Laser Scanning: New Fire Damage Detection in Concrete
Though concrete is known to be a material which has high fire-resistance, its physical, chemical and mechanical properties do endure severe changes when subjected to high temperatures – particularly with temperatures over 300 degrees Celsius. Fire is actually one of the most serious potential risks to concrete structures such as bridges, buildings and tunnels. As such, a structural safety assessment is required in order to evaluate bearing capacity and durability in fire-damaged concrete structures.
There are a number of conventional on-site and off-site techniques that are currently available for the assessment of fire-damaged concrete. However, all methods have their advantages and disadvantages. Wallace Mukupa of Nottingham Geospatial Institute at UNNC took to studying the use of terrestrial laser scanning (TSL) as a non-destructive means of assessing and detecting fire-damaged concrete. Wallace stated, “Scanning can be done at a distance, which improves site safety. Scanning is also quick, with millions of points measured in a few seconds and a spatial resolution acquired in a short time. This is advantageous for engineering structures considering their scale and magnitude.”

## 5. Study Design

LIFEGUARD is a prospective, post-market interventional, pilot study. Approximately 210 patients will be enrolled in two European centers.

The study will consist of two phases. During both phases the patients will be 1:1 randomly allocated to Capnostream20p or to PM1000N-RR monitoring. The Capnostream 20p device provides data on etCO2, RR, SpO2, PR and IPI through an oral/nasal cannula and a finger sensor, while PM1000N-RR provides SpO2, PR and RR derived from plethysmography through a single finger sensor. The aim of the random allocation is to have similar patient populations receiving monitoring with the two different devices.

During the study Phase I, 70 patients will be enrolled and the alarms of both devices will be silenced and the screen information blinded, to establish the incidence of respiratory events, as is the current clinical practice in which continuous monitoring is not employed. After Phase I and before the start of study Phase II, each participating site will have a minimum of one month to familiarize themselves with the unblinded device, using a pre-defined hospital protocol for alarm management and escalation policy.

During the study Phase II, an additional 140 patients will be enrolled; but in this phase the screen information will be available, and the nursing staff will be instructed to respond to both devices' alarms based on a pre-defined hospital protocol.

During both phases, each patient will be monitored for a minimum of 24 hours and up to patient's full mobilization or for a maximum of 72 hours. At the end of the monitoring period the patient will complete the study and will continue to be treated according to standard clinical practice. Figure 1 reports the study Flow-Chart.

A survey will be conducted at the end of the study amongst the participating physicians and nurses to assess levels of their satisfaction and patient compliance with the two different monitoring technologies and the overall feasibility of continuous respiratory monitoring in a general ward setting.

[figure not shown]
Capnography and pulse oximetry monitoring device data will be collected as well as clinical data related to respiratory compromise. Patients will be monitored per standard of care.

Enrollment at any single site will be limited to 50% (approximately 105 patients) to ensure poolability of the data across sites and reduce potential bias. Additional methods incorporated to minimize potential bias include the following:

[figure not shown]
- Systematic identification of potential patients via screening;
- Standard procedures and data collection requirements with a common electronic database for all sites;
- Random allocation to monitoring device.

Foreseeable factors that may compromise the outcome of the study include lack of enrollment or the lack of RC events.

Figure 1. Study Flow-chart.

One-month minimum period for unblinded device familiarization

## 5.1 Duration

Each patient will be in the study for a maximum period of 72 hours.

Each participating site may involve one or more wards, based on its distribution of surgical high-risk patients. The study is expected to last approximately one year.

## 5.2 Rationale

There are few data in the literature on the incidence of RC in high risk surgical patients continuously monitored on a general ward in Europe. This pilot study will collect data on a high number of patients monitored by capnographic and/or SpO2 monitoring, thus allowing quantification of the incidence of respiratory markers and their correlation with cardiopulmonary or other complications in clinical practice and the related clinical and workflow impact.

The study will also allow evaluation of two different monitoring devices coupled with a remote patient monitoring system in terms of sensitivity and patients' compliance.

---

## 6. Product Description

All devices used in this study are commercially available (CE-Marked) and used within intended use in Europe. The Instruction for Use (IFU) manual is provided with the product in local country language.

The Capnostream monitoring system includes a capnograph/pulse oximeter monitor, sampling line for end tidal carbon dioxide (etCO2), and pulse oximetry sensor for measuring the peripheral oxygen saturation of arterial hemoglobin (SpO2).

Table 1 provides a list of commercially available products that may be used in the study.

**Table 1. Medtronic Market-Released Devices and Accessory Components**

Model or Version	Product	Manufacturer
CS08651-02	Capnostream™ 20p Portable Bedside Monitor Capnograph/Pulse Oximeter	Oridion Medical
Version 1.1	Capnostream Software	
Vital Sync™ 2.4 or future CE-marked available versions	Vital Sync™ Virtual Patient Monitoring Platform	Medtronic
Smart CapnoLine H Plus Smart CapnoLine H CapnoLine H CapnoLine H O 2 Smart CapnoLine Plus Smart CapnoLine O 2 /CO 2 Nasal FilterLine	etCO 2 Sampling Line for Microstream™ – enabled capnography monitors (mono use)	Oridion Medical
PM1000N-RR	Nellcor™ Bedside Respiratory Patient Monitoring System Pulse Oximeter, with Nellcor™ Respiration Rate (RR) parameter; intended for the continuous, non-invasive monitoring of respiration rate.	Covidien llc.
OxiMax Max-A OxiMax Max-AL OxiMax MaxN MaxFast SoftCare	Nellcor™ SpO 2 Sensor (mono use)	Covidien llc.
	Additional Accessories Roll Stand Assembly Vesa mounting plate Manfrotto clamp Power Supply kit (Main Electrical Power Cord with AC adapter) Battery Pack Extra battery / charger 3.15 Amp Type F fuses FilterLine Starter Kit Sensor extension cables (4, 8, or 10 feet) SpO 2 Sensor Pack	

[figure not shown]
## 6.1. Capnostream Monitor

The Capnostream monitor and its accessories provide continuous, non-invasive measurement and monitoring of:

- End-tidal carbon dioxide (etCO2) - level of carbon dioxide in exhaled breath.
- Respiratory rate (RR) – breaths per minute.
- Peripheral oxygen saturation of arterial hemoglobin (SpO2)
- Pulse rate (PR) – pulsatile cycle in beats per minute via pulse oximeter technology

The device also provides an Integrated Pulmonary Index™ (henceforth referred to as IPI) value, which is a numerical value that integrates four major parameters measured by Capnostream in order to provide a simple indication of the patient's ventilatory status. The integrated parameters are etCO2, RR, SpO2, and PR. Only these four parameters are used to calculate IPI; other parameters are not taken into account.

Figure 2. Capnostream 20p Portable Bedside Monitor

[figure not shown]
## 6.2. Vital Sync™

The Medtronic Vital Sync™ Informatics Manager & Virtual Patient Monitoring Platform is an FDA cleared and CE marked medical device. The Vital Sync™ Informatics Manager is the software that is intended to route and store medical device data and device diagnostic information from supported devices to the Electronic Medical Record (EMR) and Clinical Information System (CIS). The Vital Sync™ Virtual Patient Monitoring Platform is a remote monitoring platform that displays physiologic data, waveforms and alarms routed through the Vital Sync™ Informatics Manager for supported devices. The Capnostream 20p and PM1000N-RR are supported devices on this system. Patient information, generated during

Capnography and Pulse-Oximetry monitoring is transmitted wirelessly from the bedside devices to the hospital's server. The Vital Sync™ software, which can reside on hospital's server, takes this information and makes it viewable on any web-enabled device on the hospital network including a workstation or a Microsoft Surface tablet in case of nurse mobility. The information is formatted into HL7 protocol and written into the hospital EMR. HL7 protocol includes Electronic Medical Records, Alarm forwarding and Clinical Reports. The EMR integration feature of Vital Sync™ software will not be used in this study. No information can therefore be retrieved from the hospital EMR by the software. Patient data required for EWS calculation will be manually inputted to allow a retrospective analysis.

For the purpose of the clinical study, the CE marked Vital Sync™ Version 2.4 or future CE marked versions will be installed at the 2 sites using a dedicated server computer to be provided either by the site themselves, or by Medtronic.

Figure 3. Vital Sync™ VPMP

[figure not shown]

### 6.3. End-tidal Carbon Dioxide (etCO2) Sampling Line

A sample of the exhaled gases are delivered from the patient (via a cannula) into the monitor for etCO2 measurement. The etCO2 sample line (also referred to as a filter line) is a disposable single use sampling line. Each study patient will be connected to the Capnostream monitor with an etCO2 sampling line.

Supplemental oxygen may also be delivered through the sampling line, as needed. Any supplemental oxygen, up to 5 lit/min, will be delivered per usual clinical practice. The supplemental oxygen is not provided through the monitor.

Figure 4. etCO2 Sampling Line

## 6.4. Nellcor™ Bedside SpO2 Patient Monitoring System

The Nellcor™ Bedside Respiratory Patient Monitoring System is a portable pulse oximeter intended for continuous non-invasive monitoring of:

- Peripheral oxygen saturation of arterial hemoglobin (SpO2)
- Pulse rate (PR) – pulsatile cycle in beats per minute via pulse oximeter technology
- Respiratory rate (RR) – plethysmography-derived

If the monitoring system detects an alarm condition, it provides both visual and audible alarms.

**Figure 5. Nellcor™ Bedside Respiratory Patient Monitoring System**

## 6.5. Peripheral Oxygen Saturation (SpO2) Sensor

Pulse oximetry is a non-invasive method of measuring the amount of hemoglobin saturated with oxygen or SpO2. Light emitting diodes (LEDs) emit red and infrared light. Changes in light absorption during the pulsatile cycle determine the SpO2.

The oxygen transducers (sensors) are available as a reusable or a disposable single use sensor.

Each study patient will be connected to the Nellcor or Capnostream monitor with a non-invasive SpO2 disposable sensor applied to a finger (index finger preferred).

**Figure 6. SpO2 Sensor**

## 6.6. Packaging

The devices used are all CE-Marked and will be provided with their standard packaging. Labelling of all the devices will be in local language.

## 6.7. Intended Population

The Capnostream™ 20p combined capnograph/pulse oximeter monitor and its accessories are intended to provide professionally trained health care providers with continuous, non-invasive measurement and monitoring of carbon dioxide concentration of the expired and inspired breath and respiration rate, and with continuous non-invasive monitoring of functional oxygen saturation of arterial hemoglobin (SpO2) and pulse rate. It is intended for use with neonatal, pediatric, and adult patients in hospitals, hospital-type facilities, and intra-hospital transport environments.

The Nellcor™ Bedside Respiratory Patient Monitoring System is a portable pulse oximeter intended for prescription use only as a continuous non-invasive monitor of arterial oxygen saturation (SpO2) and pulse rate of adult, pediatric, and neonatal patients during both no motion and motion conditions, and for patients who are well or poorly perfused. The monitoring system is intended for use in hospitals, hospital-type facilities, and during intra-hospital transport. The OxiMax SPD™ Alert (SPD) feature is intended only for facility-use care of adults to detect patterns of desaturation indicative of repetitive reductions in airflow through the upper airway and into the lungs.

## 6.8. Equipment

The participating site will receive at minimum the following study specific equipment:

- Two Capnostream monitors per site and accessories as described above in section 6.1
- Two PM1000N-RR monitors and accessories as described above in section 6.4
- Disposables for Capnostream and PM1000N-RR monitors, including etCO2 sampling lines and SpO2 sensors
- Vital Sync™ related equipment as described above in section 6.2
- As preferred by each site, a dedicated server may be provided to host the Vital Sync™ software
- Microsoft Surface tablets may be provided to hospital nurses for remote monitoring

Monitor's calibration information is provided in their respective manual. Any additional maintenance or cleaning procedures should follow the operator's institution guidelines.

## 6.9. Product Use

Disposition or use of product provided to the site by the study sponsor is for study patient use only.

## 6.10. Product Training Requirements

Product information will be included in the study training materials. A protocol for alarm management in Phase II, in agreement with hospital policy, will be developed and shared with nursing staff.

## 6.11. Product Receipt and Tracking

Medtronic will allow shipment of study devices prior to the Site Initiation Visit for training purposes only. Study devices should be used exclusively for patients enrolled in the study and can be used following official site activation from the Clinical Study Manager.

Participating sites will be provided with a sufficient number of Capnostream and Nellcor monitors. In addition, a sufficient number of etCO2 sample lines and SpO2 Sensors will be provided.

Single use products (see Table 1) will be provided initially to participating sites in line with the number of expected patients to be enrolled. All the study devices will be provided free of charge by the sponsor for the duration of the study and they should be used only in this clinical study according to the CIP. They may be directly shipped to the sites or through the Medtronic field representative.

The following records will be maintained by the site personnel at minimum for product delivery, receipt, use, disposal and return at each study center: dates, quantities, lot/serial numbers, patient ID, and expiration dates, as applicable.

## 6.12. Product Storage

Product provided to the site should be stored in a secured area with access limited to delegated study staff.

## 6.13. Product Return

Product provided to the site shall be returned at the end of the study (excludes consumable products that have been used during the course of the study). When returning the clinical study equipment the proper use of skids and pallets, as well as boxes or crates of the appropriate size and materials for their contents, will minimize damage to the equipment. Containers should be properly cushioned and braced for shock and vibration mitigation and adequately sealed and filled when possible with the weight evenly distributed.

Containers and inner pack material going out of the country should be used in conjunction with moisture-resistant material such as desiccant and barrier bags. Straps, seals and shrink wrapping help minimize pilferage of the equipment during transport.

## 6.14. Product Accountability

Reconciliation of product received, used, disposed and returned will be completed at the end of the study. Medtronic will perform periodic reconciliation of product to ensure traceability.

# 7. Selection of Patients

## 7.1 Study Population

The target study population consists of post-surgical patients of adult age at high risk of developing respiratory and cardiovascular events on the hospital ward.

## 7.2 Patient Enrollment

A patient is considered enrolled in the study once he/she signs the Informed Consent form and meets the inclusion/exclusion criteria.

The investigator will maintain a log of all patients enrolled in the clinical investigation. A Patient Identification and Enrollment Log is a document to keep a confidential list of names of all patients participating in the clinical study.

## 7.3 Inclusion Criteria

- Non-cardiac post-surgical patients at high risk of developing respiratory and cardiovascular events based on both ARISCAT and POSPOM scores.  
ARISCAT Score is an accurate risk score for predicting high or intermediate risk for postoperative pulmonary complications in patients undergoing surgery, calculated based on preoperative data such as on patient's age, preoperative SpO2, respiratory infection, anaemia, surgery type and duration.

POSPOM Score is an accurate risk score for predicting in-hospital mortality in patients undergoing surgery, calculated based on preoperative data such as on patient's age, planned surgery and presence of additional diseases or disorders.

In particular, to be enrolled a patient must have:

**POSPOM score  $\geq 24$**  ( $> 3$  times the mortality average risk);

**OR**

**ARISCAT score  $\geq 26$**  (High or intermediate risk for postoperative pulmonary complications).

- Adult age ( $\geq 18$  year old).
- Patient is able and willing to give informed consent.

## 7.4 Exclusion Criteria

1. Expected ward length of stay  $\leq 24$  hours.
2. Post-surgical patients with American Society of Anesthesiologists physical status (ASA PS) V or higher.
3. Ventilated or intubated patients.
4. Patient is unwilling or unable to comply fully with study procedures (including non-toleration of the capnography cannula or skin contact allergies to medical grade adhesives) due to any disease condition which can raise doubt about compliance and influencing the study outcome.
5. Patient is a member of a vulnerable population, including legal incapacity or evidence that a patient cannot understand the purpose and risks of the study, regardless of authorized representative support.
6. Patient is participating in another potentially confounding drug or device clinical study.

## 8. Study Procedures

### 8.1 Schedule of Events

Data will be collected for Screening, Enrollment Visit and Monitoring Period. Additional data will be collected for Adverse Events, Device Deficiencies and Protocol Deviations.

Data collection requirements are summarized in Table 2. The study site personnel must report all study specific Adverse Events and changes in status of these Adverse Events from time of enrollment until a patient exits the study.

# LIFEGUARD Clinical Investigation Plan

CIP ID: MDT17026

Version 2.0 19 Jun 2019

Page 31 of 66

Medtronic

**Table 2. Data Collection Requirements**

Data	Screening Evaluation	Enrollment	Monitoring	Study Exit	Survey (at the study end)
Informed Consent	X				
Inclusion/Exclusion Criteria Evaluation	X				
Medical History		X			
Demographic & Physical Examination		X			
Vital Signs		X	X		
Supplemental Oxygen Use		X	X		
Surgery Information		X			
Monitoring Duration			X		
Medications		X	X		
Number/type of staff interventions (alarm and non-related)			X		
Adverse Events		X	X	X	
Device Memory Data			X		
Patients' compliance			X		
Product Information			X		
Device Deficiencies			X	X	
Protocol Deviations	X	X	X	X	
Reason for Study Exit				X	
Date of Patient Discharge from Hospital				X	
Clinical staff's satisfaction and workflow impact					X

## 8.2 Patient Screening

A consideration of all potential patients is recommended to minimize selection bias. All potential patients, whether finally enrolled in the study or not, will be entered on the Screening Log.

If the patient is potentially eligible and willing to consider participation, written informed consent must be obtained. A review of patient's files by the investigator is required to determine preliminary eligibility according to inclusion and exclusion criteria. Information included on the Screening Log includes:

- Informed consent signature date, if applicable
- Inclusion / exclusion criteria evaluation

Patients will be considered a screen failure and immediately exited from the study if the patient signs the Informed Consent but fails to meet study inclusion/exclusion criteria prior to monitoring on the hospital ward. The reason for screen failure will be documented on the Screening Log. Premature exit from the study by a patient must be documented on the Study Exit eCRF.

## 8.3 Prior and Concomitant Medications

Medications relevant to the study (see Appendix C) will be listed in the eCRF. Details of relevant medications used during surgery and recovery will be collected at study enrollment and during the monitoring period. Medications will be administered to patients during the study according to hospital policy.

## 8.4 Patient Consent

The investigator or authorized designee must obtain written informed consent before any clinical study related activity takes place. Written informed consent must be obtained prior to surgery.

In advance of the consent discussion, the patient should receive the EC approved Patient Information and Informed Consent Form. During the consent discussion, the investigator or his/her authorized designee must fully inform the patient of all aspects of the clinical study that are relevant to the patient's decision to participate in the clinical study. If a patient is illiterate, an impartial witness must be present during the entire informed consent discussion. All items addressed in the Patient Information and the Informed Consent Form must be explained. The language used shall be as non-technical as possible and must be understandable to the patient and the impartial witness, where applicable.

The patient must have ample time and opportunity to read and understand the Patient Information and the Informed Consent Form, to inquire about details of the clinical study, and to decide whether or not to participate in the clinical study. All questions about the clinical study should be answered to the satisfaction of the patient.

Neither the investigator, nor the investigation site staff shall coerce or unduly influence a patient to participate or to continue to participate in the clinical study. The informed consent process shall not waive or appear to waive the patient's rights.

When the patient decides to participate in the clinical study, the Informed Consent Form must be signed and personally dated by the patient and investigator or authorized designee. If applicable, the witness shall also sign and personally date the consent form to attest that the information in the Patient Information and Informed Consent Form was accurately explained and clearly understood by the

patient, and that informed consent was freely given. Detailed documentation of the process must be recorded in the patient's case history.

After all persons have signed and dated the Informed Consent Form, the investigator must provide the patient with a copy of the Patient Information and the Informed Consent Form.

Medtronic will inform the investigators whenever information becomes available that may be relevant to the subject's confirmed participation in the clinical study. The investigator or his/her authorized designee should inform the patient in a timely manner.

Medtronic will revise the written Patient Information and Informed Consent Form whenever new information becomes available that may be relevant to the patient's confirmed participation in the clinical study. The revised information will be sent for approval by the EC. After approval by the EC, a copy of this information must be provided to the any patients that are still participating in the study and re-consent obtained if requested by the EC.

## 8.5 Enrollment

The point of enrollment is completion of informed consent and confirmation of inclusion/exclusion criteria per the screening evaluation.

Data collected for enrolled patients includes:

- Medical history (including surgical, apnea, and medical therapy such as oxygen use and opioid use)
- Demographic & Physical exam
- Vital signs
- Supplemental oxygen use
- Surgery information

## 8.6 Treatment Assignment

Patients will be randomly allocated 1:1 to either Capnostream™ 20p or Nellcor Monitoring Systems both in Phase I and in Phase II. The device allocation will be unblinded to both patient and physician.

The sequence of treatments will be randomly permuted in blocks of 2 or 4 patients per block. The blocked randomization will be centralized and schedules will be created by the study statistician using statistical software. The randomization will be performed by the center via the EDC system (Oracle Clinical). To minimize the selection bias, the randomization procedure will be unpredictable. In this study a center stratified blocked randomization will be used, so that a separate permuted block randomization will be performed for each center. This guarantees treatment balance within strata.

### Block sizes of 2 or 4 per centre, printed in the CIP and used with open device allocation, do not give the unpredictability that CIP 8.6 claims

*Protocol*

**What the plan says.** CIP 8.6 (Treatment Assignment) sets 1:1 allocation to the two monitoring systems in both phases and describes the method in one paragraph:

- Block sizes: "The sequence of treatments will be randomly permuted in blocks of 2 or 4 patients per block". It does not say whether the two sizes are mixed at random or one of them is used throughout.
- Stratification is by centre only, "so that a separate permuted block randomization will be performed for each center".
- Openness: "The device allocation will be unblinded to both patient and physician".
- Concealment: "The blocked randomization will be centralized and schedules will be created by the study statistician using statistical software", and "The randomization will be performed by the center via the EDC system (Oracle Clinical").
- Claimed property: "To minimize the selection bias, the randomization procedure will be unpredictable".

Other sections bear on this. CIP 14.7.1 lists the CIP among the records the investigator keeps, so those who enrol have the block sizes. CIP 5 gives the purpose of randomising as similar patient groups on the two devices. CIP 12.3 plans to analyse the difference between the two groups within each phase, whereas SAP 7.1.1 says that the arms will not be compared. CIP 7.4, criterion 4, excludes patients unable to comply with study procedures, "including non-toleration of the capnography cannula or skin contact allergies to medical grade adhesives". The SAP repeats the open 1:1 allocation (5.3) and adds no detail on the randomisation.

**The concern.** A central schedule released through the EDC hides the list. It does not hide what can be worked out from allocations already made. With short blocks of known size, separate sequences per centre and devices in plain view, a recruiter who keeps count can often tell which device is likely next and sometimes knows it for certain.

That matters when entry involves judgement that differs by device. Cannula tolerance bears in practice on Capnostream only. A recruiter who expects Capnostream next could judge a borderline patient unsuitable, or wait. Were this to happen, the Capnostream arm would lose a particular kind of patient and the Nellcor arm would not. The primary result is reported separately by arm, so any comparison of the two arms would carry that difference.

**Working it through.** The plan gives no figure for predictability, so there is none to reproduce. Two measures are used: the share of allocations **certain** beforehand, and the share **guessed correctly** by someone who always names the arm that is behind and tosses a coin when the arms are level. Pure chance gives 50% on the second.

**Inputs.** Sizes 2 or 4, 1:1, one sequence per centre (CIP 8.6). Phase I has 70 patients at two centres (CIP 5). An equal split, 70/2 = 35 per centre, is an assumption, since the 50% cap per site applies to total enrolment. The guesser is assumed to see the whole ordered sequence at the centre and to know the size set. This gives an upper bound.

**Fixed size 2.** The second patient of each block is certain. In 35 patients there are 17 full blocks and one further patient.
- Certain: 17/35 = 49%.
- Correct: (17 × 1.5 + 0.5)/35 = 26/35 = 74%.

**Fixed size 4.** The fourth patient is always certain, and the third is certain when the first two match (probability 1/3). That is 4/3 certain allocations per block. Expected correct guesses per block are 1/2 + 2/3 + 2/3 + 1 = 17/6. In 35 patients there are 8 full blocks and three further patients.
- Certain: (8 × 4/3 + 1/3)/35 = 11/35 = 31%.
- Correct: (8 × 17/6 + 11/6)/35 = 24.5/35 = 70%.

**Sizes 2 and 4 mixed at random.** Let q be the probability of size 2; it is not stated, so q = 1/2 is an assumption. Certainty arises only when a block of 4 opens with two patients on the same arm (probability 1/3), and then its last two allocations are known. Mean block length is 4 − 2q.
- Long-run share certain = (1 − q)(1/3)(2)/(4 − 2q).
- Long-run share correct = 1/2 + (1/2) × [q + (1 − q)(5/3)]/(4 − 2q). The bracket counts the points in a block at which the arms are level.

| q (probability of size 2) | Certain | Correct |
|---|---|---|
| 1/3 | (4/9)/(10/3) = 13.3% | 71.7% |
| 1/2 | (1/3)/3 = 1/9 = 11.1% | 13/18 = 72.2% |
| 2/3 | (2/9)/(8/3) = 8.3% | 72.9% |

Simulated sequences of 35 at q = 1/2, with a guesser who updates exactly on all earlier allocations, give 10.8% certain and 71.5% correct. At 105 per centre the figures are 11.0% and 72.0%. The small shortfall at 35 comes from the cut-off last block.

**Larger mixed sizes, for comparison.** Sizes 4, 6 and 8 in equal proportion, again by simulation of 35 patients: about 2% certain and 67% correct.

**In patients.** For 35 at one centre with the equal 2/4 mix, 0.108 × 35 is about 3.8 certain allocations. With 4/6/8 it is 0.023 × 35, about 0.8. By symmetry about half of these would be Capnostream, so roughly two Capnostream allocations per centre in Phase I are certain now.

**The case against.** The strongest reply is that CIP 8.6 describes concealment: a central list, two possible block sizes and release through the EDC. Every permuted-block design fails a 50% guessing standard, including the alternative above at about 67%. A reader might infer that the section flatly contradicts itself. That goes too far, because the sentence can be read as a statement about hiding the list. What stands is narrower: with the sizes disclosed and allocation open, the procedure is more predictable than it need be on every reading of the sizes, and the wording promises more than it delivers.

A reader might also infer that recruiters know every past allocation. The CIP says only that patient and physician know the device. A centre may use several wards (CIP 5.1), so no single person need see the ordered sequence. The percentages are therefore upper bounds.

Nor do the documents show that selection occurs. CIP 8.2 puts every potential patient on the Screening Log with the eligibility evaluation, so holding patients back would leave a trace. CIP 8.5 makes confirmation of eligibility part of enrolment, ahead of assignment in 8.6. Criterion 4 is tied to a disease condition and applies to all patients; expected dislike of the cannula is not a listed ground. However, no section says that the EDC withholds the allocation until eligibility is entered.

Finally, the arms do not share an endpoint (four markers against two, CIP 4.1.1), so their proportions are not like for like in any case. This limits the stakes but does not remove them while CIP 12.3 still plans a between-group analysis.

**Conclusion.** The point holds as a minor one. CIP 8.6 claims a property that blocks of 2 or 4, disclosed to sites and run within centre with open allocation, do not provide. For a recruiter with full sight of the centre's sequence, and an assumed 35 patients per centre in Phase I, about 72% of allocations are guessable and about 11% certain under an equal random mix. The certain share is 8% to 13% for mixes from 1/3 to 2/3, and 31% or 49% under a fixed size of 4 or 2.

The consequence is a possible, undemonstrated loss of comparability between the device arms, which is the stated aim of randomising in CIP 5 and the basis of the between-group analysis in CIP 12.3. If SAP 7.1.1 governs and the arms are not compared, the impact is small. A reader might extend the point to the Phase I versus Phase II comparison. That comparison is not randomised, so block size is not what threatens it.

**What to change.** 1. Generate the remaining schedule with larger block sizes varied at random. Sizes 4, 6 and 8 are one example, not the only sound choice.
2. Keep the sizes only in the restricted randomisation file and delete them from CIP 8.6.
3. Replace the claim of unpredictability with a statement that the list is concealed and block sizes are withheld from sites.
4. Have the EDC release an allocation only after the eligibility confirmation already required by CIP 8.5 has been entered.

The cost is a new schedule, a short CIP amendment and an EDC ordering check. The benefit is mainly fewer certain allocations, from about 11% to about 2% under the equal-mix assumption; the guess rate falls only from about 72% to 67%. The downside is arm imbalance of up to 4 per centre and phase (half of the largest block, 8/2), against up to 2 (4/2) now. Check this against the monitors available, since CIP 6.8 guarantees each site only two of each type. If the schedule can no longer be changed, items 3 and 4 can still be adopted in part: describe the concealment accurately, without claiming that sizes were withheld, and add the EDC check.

Mukupa’s study investigated influences of scanning incidence angle and distance on the laser intensity returns. The change in concrete colour was also examined. Data was collected and interpreted on heated and unheated concrete in order to establish a baseline. Concrete specimens were heated in a furnace to temperatures as high as 1000 degrees Celsius. Throughout the experiments, the measurement of the incidence angles for the samples had been found to vary with distance and a trend was established. That is, as scanning distance increased, the incidence angle decreased.
Mukupa said, “A comparative analysis of the laser intensity for heated and unheated concrete showed that the recorded intensity values for heated concrete are higher than those of unheated concrete. In fact, the laser intensity values of heated concrete showed a remarkable increase in the concrete exposure temperatures from 250 – 1000 degrees Celsius.” He continued, “ Such a correlation between the intensity and the exposure temperature is of cardinal importance in assessing the condition and extent of damage to concrete. This finding implies it could be possible to use laser intensity to detect the state of concrete whether it has been heated or not.”
Laser scanners also have an advantage to other techniques in the market in that most of them have either an internal or external camera which can be utilized to seize concrete images.
The results from the study concluded that using the TLS approach is a feasible option to assessing levels of fire-damaged concrete and further provides and understanding of the concrete’s condition in relation to strength changes when subjected to elevated temperatures.